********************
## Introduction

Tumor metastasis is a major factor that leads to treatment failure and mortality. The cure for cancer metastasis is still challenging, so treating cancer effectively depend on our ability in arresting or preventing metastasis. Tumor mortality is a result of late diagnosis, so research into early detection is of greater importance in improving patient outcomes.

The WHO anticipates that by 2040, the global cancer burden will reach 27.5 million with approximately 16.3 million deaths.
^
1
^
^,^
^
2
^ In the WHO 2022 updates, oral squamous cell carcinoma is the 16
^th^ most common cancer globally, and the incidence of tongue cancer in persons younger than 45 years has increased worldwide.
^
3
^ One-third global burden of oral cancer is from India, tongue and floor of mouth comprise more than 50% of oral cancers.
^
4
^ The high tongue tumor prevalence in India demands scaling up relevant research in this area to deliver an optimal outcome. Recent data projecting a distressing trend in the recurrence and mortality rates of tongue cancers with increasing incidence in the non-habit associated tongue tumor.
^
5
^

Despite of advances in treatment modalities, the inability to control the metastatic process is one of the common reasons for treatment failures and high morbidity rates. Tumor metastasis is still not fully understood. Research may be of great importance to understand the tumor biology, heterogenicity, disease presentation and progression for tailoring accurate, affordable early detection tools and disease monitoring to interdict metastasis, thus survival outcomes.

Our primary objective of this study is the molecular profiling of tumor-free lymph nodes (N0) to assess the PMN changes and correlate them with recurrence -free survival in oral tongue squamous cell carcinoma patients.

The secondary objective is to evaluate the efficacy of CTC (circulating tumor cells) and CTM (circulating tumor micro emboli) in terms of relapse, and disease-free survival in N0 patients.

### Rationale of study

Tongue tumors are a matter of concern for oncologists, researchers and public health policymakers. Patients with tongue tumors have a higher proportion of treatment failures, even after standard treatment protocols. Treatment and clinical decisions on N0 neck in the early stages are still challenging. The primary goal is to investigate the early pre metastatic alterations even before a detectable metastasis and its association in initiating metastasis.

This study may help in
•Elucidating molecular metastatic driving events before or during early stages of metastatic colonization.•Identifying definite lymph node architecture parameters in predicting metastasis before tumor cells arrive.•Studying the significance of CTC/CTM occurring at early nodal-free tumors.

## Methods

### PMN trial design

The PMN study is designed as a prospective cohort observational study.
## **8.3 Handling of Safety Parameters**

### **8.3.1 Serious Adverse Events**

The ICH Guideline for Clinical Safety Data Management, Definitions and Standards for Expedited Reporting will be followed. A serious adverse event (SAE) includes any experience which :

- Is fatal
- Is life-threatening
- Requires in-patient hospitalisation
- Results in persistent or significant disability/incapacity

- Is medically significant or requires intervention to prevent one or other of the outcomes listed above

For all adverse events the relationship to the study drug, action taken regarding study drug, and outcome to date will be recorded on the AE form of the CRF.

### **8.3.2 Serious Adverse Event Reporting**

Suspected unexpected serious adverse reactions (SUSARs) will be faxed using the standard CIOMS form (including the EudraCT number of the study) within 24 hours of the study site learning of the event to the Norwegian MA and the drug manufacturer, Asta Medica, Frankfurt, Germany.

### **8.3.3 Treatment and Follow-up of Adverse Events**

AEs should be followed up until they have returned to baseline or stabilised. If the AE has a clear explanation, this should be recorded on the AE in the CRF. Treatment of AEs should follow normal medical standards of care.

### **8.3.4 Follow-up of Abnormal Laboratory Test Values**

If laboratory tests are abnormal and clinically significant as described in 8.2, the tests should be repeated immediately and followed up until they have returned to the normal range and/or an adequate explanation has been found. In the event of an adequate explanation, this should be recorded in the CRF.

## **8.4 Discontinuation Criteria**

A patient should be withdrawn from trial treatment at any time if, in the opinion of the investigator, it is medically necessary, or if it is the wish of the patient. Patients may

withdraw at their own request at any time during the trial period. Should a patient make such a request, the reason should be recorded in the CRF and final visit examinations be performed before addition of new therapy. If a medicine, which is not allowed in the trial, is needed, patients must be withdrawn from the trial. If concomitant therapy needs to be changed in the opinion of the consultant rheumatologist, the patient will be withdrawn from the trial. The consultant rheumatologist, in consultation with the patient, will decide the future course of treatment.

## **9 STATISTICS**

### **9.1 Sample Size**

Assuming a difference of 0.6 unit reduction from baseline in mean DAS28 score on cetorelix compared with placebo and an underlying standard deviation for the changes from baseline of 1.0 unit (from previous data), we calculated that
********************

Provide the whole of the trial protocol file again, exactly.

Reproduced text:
## Introduction

Tumor metastasis is a major factor that leads to treatment failure and mortality. The cure for cancer metastasis is still challenging, so treating cancer effectively depend on our ability in arresting or preventing metastasis. Tumor mortality is a result of late diagnosis, so research into early detection is of greater importance in improving patient outcomes.

The WHO anticipates that by 2040, the global cancer burden will reach 27.5 million with approximately 16.3 million deaths.
^
1
^
^,^
^
2
^ In the WHO 2022 updates, oral squamous cell carcinoma is the 16
^th^ most common cancer globally, and the incidence of tongue cancer in persons younger than 45 years has increased worldwide.
^
3
^ One-third global burden of oral cancer is from India, tongue and floor of mouth comprise more than 50% of oral cancers.
^
4
^ The high tongue tumor prevalence in India demands scaling up relevant research in this area to deliver an optimal outcome. Recent data projecting a distressing trend in the recurrence and mortality rates of tongue cancers with increasing incidence in the non-habit associated tongue tumor.
^
5
^

Despite of advances in treatment modalities, the inability to control the metastatic process is one of the common reasons for treatment failures and high morbidity rates. Tumor metastasis is still not fully understood. Research may be of great importance to understand the tumor biology, heterogenicity, disease presentation and progression for tailoring accurate, affordable early detection tools and disease monitoring to interdict metastasis, thus survival outcomes.

Our primary objective of this study is the molecular profiling of tumor-free lymph nodes (N0) to assess the PMN changes and correlate them with recurrence -free survival in oral tongue squamous cell carcinoma patients.

The secondary objective is to evaluate the efficacy of CTC (circulating tumor cells) and CTM (circulating tumor micro emboli) in terms of relapse, and disease-free survival in N0 patients.

### Rationale of study

Tongue tumors are a matter of concern for oncologists, researchers and public health policymakers. Patients with tongue tumors have a higher proportion of treatment failures, even after standard treatment protocols. Treatment and clinical decisions on N0 neck in the early stages are still challenging. The primary goal is to investigate the early pre metastatic alterations even before a detectable metastasis and its association in initiating metastasis.

This study may help in
•Elucidating molecular metastatic driving events before or during early stages of metastatic colonization.•Identifying definite lymph node architecture parameters in predicting metastasis before tumor cells arrive.•Studying the significance of CTC/CTM occurring at early nodal-free tumors.

## Methods

### PMN trial design

The PMN study is designed as a prospective cohort observational study.
## **8.3 Handling of Safety Parameters**

### **8.3.1 Serious Adverse Events**

The ICH Guideline for Clinical Safety Data Management, Definitions and Standards for Expedited Reporting will be followed. A serious adverse event (SAE) includes any experience which :

- Is fatal
- Is life-threatening
- Requires in-patient hospitalisation
- Results in persistent or significant disability/incapacity

- Is medically significant or requires intervention to prevent one or other of the outcomes listed above

For all adverse events the relationship to the study drug, action taken regarding study drug, and outcome to date will be recorded on the AE form of the CRF.

### **8.3.2 Serious Adverse Event Reporting**

Suspected unexpected serious adverse reactions (SUSARs) will be faxed using the standard CIOMS form (including the EudraCT number of the study) within 24 hours of the study site learning of the event to the Norwegian MA and the drug manufacturer, Asta Medica, Frankfurt, Germany.

### **8.3.3 Treatment and Follow-up of Adverse Events**

AEs should be followed up until they have returned to baseline or stabilised. If the AE has a clear explanation, this should be recorded on the AE in the CRF. Treatment of AEs should follow normal medical standards of care.

### **8.3.4 Follow-up of Abnormal Laboratory Test Values**

If laboratory tests are abnormal and clinically significant as described in 8.2, the tests should be repeated immediately and followed up until they have returned to the normal range and/or an adequate explanation has been found. In the event of an adequate explanation, this should be recorded in the CRF.

## **8.4 Discontinuation Criteria**

A patient should be withdrawn from trial treatment at any time if, in the opinion of the investigator, it is medically necessary, or if it is the wish of the patient. Patients may

withdraw at their own request at any time during the trial period. Should a patient make such a request, the reason should be recorded in the CRF and final visit examinations be performed before addition of new therapy. If a medicine, which is not allowed in the trial, is needed, patients must be withdrawn from the trial. If concomitant therapy needs to be changed in the opinion of the consultant rheumatologist, the patient will be withdrawn from the trial. The consultant rheumatologist, in consultation with the patient, will decide the future course of treatment.

## **9 STATISTICS**

### **9.1 Sample Size**

Assuming a difference of 0.6 unit reduction from baseline in mean DAS28 score on cetorelix compared with placebo and an underlying standard deviation for the changes from baseline of 1.0 unit (from previous data), we calculated that